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Type-in programs and data-entry speed

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I had a Coco BITD and, like many others, my main source of games was type-in BASIC listings from various books and magazines.

 

Both because I was just learning to type, and because of the lousy "chicklet" keyboard on the Coco, it took a LONG time to enter a program. I remember that it would take me about an hour per page (including breaks, etc.) to enter the program, plus additional time to fix the inevitable typos. Consequently, for really long listings, I had to decide if the enjoyment that I would get from playing the game was worth the time that it would take to type it in. There were even a few really large programs that I started entering but just never finished.

 

Did anyone else "benchmark" their typing speed, and make similar cost-benefit decisions about typing-in long program listings?

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By far, the most annoying thing for me typing in CoCo programs was not the horrible "melted" keyboard, but the fact that after 8 frigging hours of typing, a power failure could ruin the whole damn thing.

 

That did teach me a valuable lesson though. Save often! Of course even that didn't help when reading from the tape would give "?IO ERROR". (another valuable lesson: tape SUCKS!)

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Chiclet keyboard sounds like a DREAM! I had a Timex Sinclair 1000 with a membrane keyboard, each key mapped to multiple functions. So no feedback except for a screen flash when you pressed a key, and typos were super easy to make.

 

What a heap of poop. But it's what I had.

ts1000.gif

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I had a chicklet CoCo as well. I learned to type very deliberately (the best why I can describe it) and disassembled the keyboard to clean it regularly.
At least until I got an HJL keyboard... problem solved.

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I really don’t think keyboard quality mattered that much. I spent amazing amounts of time typing in programs on my 800...and then another eternity trying to find the typos in what I had entered. It got better as the checksum programs were developed, but it still took forever to enter in those ATASCII special characters. Even with the 800’s excellent keyboard.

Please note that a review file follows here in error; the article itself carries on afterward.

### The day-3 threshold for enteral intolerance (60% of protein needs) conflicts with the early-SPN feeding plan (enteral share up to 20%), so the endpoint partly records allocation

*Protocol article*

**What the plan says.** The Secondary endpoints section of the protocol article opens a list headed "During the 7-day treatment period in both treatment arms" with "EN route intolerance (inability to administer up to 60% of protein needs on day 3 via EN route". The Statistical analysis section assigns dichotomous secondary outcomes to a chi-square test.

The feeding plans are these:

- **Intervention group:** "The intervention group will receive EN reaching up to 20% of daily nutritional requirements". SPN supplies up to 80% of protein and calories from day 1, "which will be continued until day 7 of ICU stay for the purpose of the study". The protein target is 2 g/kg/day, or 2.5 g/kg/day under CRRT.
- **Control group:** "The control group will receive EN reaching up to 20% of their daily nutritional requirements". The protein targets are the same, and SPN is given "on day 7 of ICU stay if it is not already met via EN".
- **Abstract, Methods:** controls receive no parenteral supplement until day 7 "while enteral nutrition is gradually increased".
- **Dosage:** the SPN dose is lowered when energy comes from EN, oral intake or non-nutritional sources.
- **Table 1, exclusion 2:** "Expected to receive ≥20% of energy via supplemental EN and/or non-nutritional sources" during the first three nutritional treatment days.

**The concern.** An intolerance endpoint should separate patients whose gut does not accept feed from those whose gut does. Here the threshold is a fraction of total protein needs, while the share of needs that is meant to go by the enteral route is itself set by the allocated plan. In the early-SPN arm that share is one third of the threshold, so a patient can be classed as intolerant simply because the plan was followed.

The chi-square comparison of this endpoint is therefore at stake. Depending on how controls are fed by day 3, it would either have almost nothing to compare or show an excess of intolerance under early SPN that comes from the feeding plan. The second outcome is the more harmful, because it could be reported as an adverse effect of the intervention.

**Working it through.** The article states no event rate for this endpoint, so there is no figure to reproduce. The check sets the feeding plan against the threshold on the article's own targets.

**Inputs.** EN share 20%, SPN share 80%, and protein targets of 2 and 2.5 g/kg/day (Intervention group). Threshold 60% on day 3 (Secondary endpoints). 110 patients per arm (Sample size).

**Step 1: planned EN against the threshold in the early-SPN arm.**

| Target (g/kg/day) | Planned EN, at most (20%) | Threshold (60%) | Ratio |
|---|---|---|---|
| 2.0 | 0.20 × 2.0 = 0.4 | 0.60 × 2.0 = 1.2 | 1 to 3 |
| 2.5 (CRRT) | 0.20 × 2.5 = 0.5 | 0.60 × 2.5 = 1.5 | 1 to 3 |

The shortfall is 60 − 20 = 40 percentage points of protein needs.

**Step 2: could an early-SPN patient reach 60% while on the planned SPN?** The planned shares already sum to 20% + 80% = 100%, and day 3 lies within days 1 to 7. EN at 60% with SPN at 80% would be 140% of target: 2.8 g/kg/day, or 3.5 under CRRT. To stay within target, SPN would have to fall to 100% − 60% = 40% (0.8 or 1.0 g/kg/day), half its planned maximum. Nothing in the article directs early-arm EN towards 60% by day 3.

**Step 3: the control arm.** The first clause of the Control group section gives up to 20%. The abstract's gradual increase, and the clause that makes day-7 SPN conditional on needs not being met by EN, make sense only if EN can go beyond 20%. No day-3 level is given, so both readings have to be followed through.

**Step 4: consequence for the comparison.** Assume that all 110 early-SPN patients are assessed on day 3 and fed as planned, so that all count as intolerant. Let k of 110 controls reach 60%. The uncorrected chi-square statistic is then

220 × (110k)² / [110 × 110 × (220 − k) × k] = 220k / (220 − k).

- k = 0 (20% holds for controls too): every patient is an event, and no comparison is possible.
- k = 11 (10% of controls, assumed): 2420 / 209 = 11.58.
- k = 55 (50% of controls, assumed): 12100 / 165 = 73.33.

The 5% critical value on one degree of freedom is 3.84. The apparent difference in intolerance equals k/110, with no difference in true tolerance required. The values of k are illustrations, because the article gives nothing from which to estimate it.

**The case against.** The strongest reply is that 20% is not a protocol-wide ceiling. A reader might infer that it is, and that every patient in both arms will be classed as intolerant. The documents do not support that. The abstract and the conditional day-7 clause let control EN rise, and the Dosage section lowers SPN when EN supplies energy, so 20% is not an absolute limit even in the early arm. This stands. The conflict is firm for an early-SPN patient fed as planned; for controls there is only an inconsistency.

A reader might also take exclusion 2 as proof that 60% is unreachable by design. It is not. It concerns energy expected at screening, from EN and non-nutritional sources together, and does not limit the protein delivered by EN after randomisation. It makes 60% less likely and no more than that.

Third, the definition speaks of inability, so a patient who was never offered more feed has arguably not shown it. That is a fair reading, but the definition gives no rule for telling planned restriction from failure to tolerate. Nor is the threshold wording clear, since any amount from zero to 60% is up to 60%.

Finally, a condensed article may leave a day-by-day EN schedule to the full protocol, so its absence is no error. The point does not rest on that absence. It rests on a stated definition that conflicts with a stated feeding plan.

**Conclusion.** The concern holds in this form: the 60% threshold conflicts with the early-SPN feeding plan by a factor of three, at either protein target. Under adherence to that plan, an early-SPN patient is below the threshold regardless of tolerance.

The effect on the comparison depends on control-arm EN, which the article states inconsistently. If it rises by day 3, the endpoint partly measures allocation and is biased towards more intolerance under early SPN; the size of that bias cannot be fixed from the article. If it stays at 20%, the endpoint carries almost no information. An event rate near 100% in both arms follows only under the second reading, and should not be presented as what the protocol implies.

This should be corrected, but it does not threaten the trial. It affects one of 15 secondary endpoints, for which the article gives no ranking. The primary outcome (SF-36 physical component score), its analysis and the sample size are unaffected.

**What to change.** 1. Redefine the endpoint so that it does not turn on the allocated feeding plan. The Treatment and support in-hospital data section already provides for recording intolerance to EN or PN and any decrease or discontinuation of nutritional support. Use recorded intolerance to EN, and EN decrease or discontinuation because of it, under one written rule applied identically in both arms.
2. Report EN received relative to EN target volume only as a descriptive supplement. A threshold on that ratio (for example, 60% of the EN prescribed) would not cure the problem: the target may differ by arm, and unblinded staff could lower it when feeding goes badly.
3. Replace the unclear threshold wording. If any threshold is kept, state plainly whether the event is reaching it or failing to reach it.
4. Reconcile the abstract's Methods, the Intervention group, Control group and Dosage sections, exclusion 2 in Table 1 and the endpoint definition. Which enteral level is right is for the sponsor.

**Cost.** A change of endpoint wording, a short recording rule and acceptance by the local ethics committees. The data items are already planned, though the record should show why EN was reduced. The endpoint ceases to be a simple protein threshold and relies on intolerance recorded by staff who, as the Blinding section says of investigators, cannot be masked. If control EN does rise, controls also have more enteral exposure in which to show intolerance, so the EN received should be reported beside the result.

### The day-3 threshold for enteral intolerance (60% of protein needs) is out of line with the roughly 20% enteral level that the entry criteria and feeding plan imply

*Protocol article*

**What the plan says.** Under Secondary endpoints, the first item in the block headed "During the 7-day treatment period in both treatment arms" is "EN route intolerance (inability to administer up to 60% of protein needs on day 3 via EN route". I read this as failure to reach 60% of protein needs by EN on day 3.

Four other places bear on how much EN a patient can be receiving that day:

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My family's first computer was a Mac Performa from 1992 so I was kina spoiled by having a real keyboard. Kinda wish we we had a PC at the time, Windows 3.1 was barely out and DOS would not have been friendly to the 2 year old me.

Edited by TravisHuckins

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we had a TI 99/4, and the chiclet keys on that i thought were pretty terrible. I learned to type actually on the 4A and I always felt the black/silver keyboard was a really good one- except for if you accidentally pressed FN-= and rebooted your dang computer lol

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I used to get my buddies to type in stuff. A penny per line. After a couple hours they could rack up a buck or two. Which I then got back by charging them to play my "arcade quality" consoles like the Colecovision or Atari 800. A penny for every reset/restart, or nickel to change cartridges or load a new disk. And a whole dime to swap systems.

Edited by Keatah

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we had a TI 99/4, and the chiclet keys on that i thought were pretty terrible. I learned to type actually on the 4A and I always felt the black/silver keyboard was a really good one- except for if you accidentally pressed FN-= and rebooted your dang computer lol

 

Yes, if you got a General Instruments or Alps version of the TI-99/4a, they were great. The Hi-Tek/Stackpole ones weren't as good. (I have both types)

 

The thing I really hated (and the reason I returned the first TI I bought from a friend) was the awful non-standard layout. FCTN-I for "?" !?! It was impossible to type properly on it. Even with the excellent switches, typing on it could produce even more errors than with a crap keyboard.

 

 

I used to get my buddies to type in stuff. A penny per line. After a couple hours they could rack up a buck or two. Which I then got back by charging them to play my "arcade quality" consoles like the Colecovision or Atari 800. A penny for every reset/restart, or nickel to change cartridges or load a new disk. And a whole dime to swap systems.

 

Wow, I never even considered using my friends in that way. My childhood could have been so much more profitable. ;)

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